South Carolina Makes a Statement With Nearly Perfect Win over Alabama

Franklin RabonContributor IOctober 9, 2010

COLUMBIA, SC - OCTOBER 9: Quarterback Stephen Garcia #5 of the South Carolina Gamecocks fakes a handoff against the Alabama Crimson Tide October 9, 2010 at Williams-Brice Stadium in Columbia, South Carolina.  (Photo by Al Messerschmidt/Getty Images)
Al Messerschmidt/Getty Images

The term "statement win" gets thrown around a lot in sports.  The South Carolina Gamecocks played their way into a true statement win today in taking down the top-ranked Alabama Crimson Tide.  In a game rife with emotion, as the team returned home for the first time after the tragic loss of Kenny McKinley, South Carolina accomplished the inconceivable.  They beat the juggernaut Alabama Crimson Tide soundly, 35-21.

Save a lone misplay by Stephen Garcia resulting in a safety, South Carolina played an absolutely perfect game, and Garcia more than made up for his mishap.

From the opening kickoff, it seemed as if South Carolina was playing with more intensity on both sides of the ball, and had a scheme to stop everything Alabama was trying to do.  Steve Spurrier's play-calling on offense was magnificent, Garcia made all the throws, and Marcus Lattimore converted on crucial short yardage plays.  This wasn't some lucky upset; South Carolina dominated this game throughout and when things started to get tight, they responded and hit back even harder.

I think I'd have been laughed out of the room if I had told you prior to the game that South Carolina would more than double Alabama's rushing yardage.  But that is just what the Gamecocks did, in a very balanced attack that had Alabama's young defense guessing all day long.  

South Carolina played a mistake-free first half that had them in control going to the locker room up 21-9.  However, we had seen this story before, and Alabama has always answered the bell under Saban.  Could South Carolina withstand Alabama's half time adjustments?

Though it seemed like the answer would be an emphatic "No" for several moments in the third quarter, South Carolina not only withstood Alabama's second half punches, they themselves punched back even harder.

Stephen Garcia played like the best quarterback in the entire SEC today.  He looked better against Alabama than the vaunted Ryan Mallett.  He went an incredible 17-20 in this game with three touchdowns and one interception that wasn't even his fault.  

Perhaps more importantly though, he stayed cool and calm just when it looked like he was about to have a mental breakdown.  

On South Carolina's opening drive of the second half, Chris Culliver muffed the kickoff, putting South Carolina deep in their own territory.  On the first shotgun snap, the ball went high and hard and Garcia couldn't corral it.  He recovered the ball around the 3-yard line and instead of either falling down or turning to attempt to throw the ball away, he inexplicably tossed the ball through the end zone for a safety.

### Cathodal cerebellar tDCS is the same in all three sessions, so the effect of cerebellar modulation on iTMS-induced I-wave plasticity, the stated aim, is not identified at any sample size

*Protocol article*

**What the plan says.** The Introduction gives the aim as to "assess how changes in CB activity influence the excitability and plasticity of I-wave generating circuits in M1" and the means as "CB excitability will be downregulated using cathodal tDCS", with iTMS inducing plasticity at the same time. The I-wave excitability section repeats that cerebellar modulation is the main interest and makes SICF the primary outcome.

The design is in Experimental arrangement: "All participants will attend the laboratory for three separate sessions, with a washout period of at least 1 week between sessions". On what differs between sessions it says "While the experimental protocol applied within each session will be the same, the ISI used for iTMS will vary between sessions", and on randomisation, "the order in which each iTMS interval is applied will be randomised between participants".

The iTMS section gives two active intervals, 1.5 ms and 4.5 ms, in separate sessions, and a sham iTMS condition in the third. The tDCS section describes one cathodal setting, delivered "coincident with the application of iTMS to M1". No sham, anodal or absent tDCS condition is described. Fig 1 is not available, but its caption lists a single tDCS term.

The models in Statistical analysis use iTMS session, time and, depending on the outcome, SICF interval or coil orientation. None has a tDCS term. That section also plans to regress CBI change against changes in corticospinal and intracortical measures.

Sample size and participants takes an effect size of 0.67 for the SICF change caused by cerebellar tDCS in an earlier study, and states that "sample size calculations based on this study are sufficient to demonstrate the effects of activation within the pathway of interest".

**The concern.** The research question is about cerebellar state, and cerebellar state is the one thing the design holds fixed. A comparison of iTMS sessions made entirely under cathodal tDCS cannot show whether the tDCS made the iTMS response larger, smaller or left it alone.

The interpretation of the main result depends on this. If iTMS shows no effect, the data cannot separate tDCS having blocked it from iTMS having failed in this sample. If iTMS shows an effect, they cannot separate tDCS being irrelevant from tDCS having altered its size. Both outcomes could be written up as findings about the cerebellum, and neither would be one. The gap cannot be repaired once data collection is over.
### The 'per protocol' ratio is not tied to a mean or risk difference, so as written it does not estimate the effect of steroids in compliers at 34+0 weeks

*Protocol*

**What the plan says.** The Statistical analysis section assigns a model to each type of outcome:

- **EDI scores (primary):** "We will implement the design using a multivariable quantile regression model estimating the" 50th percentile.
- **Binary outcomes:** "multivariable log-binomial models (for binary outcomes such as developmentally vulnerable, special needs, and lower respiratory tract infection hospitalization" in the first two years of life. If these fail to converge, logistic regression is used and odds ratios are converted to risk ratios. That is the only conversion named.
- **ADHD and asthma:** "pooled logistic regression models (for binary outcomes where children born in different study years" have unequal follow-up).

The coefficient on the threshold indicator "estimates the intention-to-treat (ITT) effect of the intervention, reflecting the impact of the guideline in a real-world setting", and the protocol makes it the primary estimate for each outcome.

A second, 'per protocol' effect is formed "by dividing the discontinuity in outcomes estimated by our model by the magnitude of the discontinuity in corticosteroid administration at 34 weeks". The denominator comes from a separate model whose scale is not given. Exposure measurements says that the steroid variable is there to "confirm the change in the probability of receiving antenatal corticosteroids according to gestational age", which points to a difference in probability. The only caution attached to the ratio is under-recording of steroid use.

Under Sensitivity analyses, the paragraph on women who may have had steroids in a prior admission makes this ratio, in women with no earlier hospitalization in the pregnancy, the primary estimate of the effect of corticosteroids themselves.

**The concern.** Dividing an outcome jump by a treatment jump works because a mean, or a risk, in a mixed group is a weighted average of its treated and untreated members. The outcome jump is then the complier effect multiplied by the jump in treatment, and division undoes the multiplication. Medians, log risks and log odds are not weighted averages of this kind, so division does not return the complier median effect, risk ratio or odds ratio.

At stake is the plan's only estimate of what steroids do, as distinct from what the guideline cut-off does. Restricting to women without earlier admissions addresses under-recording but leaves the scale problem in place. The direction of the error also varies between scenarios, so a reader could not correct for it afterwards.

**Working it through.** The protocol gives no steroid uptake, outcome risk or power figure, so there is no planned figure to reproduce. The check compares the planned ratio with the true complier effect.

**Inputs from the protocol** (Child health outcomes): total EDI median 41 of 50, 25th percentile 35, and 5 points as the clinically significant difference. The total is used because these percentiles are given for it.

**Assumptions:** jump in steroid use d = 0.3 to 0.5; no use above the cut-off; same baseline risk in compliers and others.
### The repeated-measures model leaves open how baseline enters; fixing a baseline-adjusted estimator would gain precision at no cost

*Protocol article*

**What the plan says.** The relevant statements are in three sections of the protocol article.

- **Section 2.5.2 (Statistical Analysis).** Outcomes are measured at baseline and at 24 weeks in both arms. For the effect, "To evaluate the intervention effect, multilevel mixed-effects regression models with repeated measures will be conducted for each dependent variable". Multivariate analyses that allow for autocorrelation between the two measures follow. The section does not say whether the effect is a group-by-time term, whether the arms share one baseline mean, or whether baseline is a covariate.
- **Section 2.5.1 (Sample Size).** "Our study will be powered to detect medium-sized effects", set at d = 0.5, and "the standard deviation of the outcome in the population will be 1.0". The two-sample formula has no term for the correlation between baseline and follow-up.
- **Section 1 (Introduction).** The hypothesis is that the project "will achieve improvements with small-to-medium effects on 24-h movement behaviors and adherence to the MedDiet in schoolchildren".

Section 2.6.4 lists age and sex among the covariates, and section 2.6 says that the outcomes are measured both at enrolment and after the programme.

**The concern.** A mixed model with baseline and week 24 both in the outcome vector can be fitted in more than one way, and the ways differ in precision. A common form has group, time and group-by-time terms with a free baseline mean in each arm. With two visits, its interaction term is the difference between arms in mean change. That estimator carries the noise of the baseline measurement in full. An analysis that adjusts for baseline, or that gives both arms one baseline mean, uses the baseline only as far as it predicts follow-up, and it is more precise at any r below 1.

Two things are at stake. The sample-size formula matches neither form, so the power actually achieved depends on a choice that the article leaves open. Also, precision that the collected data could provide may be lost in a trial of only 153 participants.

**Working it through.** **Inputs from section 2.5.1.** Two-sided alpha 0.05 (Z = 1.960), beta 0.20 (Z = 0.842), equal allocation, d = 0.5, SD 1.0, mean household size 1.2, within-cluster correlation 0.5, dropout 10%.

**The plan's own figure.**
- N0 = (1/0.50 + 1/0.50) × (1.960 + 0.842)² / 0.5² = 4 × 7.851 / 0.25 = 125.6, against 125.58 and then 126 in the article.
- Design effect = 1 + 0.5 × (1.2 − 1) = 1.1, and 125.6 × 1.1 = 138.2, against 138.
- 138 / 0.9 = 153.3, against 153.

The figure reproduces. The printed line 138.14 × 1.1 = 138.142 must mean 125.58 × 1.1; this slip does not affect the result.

This was the kind of bizarre mental mistake that Garcia has been known for and perhaps Alabama had been waiting for.  Nick Saban had to believe he was watching the beginning of a meltdown by his opponent's quarterback.  I think every Alabama fan, and perhaps a majority of South Carolina fans, were expecting Garcia to turn into a basket case from that point on as South Carolina wasted away another shot at bringing the football program to national prominence.

Alabama punctuated the mistake by tacking on three points with a field goal (the kicking game had been beyond shaky for Alabama).

Then the improbable happened.

Instead of wilting under the pressure and his gaffe, Stephen Garcia proceeded to lead South Carolina on an 85-yard, 15-play drive that took up 7:55 and resulted in a 1-yard Marcus Lattimore touchdown run.  Garcia looked cool, calm, and collected as he hit on clutch throw after clutch throw, when it became clear that Alabama could not cover Alshon Jeffery.  The drive not only stopped the bleeding, but it gave a defense that was beginning to get a little gassed a breather.

And Garcia was not done showing his new-found poise under pressure and dire circumstances.

After a Devonte Holloman busted coverage got Alabama right back in the game, it looked to all be coming apart again for Stephen Garcia, as he hit a pass that Alshon Jeffery bobbled straight into the hands of Alabama defender Will Lowery.  It was by no means Garcia's fault, but you just knew it would rattle him.

However, Alabama perhaps got desperate in their ensuing drive and instead of kicking a medium-long field goal, they tried a fake kick, that everyone in the stadium likely saw coming.  South Carolina's defense surely did, as even though the pass was dropped, the receiver had four Gamecocks ready to take him down for a minimal gain even if he did catch it.  It was a rare gaffe from Saban that will likely be questioned by a few brave souls this week who dare question Saban.

Then Garcia and company capitalized and drove the nails into the coffin.  In a drive that involved a 4th-and-inches conversion at their own 35-yard line, South Carolina drove the ball down the field and wore down Alabama's defense.  The highlight was an Alshon Jeffery one-handed circus catch that set up a Marcus Lattimore 2-yard run for a touchdown.  Garcia looked like the veteran SEC signal-caller he was supposed to be, when he had every reason in the world to come apart.  

Before this game, could South Carolina fans have had the confidence to say, "When the chips are down, and everything is starting to turn against him, Stephen Garcia will stand tall and make the plays"?  Well that's exactly what happened here today in South Carolina's biggest win ever.

There will be a lot more to say about this game, and the implications of this game.  For now though, South Carolina fans should just savor the moment for a couple days.